Denmark becomes first European country to tell Syrian refugees to return home
Denmark has been criticised for telling Syrian refugees that it is safe for them to go home.
The Scandanavian country became the first European nation to decide that the area around the capital Damascus was now safe, before stripping some 94 people from Syria of their residency permits.
Now the Danish Government has extended the safe zone to the southern area of Rif Dimashq – which could leave around 1,500 people facing a choice between staying in deportation camps or returning to a country which nearly all of the rest of the world considers dangerous.
The move means a further 350 Syrians residents will have their temporary protection permits reassessed, alongside around 900 from near Damascus who had their cases reopened last year, The Daily Telegraph reported.
The rights group Refugees Welcome’s Michala Bendixen told the paper that Syrians in Denmark now face ‘a very, very tragic situation’.
He said Syrians could be forced out of their jobs, schools and homes to face years in limbo in the camps.
‘They will not be forced onto a plane’, he explained.
‘So it means that they will have to stay in one of the deportation camps, where you don’t have access to education or work, and you have to stay in the centre every night.
‘The government hopes that they will go voluntarily, that they will just give up and go on their own.’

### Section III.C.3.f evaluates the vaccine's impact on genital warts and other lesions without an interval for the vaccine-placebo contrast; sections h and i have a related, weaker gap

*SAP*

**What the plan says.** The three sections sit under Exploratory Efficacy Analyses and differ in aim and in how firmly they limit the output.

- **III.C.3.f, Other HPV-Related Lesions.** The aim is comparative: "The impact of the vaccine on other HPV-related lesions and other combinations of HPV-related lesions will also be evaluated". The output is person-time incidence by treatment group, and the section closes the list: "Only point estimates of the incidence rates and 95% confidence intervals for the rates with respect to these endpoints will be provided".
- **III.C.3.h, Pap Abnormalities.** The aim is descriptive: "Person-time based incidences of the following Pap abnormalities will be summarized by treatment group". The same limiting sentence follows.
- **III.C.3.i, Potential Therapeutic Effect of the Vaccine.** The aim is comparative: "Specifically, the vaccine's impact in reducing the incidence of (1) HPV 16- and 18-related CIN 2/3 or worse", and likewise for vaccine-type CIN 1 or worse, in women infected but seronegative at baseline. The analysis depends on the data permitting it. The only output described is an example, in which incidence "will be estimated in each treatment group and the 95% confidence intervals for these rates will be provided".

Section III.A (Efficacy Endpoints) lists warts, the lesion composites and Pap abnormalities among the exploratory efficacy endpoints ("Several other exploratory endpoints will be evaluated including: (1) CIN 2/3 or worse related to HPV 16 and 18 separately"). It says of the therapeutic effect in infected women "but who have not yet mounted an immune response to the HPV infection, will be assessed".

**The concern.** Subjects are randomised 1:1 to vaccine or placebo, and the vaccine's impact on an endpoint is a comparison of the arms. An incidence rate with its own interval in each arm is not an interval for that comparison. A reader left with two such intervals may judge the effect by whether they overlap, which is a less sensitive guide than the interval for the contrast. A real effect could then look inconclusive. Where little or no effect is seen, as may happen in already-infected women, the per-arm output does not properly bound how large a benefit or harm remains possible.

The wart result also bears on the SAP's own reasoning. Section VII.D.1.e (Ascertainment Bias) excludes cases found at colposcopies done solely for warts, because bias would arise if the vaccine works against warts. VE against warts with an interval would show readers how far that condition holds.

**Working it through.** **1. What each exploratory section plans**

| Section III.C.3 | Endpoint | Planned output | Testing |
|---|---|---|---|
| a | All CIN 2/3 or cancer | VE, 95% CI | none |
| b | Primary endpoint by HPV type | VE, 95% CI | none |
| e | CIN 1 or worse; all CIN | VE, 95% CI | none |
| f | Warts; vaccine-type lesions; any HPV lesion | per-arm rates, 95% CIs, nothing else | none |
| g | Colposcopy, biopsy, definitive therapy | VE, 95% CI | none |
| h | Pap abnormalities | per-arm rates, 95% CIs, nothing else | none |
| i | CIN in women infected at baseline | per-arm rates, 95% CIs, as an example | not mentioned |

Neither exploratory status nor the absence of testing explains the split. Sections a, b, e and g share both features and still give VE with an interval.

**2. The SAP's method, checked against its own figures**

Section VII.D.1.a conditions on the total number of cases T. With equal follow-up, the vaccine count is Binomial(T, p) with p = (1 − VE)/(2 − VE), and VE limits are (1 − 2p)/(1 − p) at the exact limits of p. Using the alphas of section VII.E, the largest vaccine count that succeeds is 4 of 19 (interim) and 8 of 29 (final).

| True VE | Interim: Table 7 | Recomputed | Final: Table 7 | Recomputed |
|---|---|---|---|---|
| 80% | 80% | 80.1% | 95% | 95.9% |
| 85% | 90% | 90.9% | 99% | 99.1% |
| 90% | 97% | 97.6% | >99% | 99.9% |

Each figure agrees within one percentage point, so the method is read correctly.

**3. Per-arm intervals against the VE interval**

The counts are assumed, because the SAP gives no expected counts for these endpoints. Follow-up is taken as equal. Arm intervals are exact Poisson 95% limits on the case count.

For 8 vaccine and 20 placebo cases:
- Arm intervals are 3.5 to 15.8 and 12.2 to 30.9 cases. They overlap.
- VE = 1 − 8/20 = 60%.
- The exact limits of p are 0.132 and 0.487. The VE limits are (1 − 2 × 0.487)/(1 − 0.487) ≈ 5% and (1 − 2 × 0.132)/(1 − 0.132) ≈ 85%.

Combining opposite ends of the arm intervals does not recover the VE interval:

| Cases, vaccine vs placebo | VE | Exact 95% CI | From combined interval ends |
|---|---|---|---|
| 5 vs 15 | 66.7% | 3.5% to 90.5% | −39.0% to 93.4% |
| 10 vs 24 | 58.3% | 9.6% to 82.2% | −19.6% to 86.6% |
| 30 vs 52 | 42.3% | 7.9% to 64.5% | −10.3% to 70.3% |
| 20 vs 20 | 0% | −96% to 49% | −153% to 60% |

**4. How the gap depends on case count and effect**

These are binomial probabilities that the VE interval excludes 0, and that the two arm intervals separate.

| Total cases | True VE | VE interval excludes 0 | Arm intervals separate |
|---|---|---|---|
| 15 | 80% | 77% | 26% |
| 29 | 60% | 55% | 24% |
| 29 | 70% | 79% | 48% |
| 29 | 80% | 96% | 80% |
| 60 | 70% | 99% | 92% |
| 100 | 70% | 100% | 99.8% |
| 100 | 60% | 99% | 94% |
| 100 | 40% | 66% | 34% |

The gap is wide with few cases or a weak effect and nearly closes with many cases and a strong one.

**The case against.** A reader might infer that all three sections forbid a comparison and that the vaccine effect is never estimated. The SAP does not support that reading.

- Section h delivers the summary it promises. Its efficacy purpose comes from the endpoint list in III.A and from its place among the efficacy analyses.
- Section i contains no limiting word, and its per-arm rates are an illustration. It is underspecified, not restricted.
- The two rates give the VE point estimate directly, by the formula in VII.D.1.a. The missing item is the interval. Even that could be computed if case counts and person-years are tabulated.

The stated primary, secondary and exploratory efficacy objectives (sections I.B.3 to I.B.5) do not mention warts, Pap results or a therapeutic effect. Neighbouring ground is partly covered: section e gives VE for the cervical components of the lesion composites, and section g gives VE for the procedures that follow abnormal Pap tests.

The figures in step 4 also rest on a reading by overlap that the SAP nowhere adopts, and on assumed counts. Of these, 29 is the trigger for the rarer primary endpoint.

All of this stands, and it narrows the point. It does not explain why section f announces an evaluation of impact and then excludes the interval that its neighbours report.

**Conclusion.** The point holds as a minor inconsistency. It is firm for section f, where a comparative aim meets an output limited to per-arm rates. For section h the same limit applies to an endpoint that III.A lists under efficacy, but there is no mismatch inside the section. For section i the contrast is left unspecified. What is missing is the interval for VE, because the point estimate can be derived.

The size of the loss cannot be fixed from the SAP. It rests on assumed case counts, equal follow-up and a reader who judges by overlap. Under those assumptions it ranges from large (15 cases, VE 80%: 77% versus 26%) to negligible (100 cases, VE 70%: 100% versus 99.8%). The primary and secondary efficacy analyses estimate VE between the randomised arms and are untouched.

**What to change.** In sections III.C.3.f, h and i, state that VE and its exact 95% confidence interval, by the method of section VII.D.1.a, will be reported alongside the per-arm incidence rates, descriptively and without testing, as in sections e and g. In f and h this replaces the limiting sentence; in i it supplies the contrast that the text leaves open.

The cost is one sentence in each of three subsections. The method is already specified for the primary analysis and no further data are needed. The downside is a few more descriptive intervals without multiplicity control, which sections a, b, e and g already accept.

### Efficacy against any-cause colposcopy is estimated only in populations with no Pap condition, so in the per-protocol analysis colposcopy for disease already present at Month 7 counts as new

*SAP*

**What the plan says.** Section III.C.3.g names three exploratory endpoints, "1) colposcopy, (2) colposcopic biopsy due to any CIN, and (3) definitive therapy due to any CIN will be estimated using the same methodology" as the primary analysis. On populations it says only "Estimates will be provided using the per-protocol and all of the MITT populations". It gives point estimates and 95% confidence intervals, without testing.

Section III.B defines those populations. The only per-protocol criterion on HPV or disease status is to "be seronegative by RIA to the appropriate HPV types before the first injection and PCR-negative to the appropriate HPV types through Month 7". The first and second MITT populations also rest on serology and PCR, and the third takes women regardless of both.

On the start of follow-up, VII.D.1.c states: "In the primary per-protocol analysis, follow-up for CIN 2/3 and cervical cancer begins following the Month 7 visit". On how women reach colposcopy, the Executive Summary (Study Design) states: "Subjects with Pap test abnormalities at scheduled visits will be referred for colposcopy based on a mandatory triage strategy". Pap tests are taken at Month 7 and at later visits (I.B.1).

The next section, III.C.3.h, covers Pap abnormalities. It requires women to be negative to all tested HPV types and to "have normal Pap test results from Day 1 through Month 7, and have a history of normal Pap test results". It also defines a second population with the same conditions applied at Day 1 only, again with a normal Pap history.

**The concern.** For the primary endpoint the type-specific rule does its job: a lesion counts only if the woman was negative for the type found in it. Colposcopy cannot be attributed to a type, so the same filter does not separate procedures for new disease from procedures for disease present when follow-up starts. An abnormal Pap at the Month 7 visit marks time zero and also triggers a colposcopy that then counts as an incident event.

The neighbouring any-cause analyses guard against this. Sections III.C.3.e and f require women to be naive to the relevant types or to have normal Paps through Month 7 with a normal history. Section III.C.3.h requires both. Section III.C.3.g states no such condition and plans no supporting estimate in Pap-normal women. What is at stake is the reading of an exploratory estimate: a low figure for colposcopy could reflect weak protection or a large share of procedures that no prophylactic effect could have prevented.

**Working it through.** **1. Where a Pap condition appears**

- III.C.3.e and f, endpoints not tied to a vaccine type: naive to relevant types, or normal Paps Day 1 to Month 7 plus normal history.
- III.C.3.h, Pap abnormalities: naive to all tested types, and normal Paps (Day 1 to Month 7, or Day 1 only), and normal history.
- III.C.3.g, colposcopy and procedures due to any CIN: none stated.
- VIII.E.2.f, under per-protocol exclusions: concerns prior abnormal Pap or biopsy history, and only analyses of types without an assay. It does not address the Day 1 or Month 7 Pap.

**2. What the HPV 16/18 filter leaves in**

The ruling Social Democratic party has taken a hard line on immigration in Denmark, in an effort to avoid losing votes to right wing parties.
The suggestion that parts of Syria are now safe amid an ongoing civil war approaching its tenth anniversary is likely to raise eyebrows.
The British foreign office advises against all travel to the country and tells would-be tourists: ‘The situation in Syria remains volatile and dangerous owing to a decade of ongoing conflict and insecurity.
‘The Syrian regime does not exercise control of parts of the country, notably in the north west where fighting has caused significant civilian casualties and displacement.
‘Daesh, formerly known as ISIL, continues to operate as an insurgency and conducts regular attacks, especially in north east Syria and other terrorist groups are also active.
‘Throughout Syria, local security situations are fragile and can deteriorate into armed clashes without warning.’
It also adds that the threat of kidnappings is ‘very high’ throughout the country.
Bashar Al-Assad’s government has also been accused of various atrocities against its own people.
As the conflict intensified in the 2010s, it sparked a mass migration out of the war-torn nation and the decimation of various cities.
Syrian refugees poured out of the country in their millions as the crisis intensified, which led to concerns about migration into Europe.
But the vast majority of the 5.6 million or so remained in the Middle East – with 3.6 million now in Turkey, 0.9 million in Lebanon and 650,000 in Jordan, according to World Vision.
1.3 million migrants requested asylum in Europe at the peak of the crisis, the organisation adds.
The UK took around 10,000.
Denmark’s Immigration minister Mattias Tesfaye said last month: ‘We have made it clear to the Syrian refugees that their residence permit is temporary. It can be withdrawn if protection is no longer needed.
‘We must give people protection for as long as it is needed. But when conditions in the home country improve, a former refugee should return home and re-establish a life there.’
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